The festive season is all set, to begin with, Shardiya Navratri, the festival of worshipping the nine avatars of Maa Durga. Durga Puja and Dussehra are celebrated on these nine days. The legend of Navratri is about the great battle between the powerful demon Mahishasura and Goddess Durga.
Each year, an incarnation of “Goddess Durga” is worshipped to celebrate the day of her victory over Mahishasura, and of ‘Good over Evil’ on each day of Navratri. Durga, the Hindu goddess, is not only worshipped as a principal aspect of the mother goddess Mahadevi but she also symbolises protection, strength, motherhood, destruction, and wars.
In Gujarat, “pujaks” worship the Mother Goddess – including members of the Vaghri community. Due to caste restrictions earlier, they were not allowed to enter temples, so they painted images of the goddess on fabric hangings – which were displayed during ceremonies and later put away when not in use.
Indeed this handmade unique craft representing images of the Mother Goddess on cloth – is called Mata Ni Pachedi. The images usually feature the Goddess as the dominant figure in the centre. She is holding a weapon to fight evil, with animals and plants intricately drawn around her. Nonetheless, there are only five families left who can carry forward this tradition that goes back over 300 years. With deep-rooted knowledge passed down over generations makes it an endangered form of art. Pachedi is a religious textile folk art taken from the Kalamkari style of painting, one of the best among Indian art, featuring the Mother Goddess at the centre and her stories with the images of devotees along with flora and fauna on the remaining cloth.
Making Of Mata Ni Pachedi Art Form
As a matter of fact, creating a Mata ni Pachedi is a complex task involving painting mythology stories and usually depicting the manifestation of goddesses. Cotton cloth is the canvas of this art. The cloth is first soaked in water for 24 hours and then sun-dried. The cloth is again soaked in the solution of harda and again left under the sun for drying. It takes two complete days to make the canvas ready. Later the canvas is ready, an outline of the creation is drawn on it in black colour, which is a natural, homemade colour, like all other colours used in the art. The artists keep a mixture of jaggery, iron rust, and water in a completely covered pot for almost 15 days to obtain the natural black colour with tamarind seed paste to make different colours.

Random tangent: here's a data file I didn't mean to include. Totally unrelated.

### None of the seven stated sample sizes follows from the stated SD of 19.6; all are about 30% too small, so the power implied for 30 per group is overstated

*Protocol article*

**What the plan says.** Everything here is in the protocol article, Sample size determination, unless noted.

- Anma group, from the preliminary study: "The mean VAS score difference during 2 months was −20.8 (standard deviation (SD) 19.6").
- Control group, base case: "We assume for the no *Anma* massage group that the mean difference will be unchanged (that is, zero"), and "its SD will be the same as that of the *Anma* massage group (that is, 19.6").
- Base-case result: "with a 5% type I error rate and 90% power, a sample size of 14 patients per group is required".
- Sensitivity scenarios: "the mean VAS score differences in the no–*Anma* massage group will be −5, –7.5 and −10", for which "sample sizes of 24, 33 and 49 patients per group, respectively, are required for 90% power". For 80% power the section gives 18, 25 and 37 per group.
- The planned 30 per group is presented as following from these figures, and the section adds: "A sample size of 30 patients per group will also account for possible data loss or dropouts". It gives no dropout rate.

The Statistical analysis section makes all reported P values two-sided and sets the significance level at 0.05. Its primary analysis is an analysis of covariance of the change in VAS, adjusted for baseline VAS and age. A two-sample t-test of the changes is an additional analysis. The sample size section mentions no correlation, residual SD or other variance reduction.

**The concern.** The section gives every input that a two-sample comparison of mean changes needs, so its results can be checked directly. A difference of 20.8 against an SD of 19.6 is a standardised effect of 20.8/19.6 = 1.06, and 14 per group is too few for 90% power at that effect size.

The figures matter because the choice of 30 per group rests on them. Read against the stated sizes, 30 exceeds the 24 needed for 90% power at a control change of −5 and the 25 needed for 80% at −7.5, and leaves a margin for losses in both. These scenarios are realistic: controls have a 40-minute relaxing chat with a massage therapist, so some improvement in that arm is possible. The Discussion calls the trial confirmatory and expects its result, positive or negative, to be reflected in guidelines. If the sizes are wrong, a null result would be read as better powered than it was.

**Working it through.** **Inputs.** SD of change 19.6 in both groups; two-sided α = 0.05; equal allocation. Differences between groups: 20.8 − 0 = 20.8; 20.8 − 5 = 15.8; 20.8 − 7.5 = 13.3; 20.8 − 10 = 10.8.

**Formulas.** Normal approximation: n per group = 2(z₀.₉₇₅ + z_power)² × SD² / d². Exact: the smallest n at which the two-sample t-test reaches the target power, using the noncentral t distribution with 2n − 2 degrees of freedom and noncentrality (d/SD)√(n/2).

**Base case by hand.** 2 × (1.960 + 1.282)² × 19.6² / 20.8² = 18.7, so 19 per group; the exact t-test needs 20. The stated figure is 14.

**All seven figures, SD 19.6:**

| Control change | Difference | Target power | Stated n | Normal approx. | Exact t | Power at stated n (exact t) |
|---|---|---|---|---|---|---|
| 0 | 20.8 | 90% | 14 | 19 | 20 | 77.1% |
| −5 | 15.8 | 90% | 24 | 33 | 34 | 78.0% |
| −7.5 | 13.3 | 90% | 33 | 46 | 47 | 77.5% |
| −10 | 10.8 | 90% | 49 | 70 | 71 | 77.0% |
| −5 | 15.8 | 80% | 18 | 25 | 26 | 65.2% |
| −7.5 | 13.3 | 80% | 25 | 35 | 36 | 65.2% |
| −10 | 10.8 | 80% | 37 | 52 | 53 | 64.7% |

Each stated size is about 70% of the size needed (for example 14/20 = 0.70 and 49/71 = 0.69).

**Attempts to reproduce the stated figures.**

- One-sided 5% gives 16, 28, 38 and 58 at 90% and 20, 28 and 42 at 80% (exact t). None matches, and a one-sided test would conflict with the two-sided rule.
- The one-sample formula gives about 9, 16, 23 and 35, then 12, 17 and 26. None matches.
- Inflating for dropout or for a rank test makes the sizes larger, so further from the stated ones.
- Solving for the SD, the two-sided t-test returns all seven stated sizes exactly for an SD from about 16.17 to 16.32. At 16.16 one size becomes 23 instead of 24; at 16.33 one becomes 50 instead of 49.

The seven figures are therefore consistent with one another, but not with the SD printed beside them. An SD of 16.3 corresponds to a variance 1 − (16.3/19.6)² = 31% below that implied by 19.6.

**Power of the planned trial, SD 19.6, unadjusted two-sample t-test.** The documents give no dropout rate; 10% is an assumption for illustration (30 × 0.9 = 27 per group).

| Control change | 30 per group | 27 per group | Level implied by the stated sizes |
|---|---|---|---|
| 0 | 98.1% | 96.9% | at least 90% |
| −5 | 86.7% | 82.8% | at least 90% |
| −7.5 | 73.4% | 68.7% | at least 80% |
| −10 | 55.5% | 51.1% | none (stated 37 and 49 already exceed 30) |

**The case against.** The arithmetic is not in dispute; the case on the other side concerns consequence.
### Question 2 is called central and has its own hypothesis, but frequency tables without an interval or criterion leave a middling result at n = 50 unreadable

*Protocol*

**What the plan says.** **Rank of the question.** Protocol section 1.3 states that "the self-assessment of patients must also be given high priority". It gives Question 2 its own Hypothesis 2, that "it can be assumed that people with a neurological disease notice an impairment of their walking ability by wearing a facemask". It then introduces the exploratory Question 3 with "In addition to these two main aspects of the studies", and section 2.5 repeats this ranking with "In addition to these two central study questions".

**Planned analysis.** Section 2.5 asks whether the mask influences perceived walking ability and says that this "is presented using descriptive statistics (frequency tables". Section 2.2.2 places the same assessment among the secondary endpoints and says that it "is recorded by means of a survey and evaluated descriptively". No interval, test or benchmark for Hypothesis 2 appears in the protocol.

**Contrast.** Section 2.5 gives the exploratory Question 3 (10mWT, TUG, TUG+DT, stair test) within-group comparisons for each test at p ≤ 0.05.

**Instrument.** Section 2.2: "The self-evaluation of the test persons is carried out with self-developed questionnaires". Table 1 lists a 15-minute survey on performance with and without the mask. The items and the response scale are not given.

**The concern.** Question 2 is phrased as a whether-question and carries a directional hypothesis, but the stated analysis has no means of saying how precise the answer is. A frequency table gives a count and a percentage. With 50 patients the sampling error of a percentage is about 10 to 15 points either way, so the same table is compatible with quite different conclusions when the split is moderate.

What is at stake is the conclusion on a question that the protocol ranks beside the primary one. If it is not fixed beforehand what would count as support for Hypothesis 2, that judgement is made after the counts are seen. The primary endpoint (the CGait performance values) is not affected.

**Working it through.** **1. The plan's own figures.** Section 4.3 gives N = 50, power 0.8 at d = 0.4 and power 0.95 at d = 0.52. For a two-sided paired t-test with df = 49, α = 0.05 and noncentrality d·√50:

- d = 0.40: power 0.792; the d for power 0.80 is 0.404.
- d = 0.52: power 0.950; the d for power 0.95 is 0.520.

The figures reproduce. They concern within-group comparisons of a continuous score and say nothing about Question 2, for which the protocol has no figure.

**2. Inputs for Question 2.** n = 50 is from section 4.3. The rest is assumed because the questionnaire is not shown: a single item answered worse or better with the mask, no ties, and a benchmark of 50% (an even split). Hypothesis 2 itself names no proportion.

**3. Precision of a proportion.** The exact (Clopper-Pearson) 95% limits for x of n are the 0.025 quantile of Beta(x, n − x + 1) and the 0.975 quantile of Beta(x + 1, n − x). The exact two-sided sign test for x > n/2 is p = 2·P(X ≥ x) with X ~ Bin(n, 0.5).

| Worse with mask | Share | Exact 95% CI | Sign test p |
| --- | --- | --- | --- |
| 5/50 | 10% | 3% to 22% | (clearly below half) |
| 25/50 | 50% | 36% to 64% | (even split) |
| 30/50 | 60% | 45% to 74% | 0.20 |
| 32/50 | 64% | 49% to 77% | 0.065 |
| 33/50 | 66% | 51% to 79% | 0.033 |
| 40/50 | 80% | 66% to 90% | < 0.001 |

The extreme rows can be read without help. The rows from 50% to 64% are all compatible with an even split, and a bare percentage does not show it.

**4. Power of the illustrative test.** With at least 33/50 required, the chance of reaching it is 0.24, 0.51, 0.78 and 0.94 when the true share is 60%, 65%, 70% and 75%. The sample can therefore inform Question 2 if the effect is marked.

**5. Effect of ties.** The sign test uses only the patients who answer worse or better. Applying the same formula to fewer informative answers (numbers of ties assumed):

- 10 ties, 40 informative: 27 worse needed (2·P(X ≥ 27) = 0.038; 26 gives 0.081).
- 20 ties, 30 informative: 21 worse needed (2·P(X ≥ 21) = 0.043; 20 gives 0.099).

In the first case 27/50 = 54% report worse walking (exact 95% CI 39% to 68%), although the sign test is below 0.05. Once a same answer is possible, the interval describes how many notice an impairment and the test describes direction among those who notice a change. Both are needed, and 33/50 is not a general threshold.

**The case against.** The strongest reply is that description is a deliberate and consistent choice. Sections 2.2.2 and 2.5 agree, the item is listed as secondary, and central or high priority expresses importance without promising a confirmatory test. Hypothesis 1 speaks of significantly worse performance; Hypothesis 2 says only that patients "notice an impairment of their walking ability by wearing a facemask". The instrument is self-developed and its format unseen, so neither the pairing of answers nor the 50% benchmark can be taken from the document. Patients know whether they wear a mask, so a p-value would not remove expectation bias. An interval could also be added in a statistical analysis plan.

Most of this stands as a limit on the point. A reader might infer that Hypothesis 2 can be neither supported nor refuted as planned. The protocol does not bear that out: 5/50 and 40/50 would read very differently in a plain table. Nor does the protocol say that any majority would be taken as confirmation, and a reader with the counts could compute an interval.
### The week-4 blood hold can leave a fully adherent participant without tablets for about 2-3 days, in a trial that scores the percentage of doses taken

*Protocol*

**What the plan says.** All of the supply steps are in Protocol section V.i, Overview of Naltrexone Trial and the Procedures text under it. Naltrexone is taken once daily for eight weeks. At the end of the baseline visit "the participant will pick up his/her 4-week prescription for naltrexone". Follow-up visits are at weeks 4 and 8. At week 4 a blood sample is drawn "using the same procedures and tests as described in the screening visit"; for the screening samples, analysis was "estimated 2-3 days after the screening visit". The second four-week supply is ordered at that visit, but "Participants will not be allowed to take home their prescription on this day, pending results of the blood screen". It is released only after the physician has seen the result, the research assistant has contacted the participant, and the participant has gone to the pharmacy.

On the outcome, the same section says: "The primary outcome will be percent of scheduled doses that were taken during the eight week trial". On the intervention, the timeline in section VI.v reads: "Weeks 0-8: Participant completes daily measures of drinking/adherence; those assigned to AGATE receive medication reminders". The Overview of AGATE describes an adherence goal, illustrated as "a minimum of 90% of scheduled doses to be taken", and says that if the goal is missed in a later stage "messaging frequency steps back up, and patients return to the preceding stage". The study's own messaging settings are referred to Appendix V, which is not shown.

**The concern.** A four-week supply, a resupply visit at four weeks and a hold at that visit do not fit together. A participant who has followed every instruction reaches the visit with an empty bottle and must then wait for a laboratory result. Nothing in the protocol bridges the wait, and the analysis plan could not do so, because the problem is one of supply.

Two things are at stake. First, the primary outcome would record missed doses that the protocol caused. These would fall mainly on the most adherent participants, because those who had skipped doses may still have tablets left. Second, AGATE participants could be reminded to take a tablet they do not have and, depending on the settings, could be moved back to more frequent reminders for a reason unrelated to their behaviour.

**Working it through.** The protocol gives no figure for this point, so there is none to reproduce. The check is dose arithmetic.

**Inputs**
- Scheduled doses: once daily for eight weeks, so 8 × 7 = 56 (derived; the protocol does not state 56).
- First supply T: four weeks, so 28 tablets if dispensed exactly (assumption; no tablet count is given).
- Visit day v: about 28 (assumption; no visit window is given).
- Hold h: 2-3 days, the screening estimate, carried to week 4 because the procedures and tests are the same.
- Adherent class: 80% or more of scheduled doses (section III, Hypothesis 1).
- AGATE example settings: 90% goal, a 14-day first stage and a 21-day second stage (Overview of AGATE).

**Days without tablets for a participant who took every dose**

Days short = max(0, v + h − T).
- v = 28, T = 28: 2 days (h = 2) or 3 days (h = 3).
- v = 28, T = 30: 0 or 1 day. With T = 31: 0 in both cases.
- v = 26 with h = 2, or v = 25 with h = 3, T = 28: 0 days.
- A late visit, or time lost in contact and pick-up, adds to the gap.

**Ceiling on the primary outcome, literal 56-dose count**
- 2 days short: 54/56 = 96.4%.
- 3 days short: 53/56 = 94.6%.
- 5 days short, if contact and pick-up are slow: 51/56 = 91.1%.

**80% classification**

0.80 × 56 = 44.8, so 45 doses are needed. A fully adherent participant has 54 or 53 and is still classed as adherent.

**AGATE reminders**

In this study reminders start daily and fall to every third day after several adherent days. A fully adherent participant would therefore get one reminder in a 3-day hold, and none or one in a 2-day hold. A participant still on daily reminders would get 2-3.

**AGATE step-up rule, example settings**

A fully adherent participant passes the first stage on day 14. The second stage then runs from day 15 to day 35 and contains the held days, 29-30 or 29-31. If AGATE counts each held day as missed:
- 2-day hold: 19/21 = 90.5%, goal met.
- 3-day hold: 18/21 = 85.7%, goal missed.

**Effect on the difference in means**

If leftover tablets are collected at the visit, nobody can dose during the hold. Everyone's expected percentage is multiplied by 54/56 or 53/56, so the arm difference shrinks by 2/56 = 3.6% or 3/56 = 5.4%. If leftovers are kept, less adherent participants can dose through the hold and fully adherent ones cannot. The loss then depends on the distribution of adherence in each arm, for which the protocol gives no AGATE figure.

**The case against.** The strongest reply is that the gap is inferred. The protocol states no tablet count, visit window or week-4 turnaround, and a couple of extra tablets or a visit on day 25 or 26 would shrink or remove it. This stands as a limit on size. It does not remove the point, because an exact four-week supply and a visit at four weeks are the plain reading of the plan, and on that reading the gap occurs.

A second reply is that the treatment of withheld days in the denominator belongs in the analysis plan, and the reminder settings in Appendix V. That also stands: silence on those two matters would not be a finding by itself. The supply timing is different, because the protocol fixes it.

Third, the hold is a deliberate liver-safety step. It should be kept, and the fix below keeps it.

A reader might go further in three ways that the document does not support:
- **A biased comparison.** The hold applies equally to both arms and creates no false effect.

Mata ni Pachedi is painted using Kalamkari techniques. Bamboo sticks are used as pencils and paint brushes. This art involves freehand drawing. Further, the canvas is painted with a dye colour made from a solution to make it visible during the application. The major reason to use natural dyes as the paint is to keep this art everlasting.
Colours Of Mata Ni Pachedi
Each colour has its own significance in Mata ni Pachedi. In order to get the finishing touch after completing the colours, the painted fabric is washed off in running water. Another technique used to create the art involves wooden block printing.
The Uniqueness Of Mata Ni Pachedi Art Form
The uniqueness of this art is that it takes days of patience and dedication, to make one piece of art. Many places use Mata Ni Pachedi textile art. The reason being its sacred nature it is often referred to as sacred cloth.
Though making the art takes several months and selling it off is an even more difficult task. The artists were registered in the artisan list. They usually, receive letters from the art department for art exhibitions and sales and travel a lot. But now the digital world has completely changed the whole process and given a new way to sell products all over the country.
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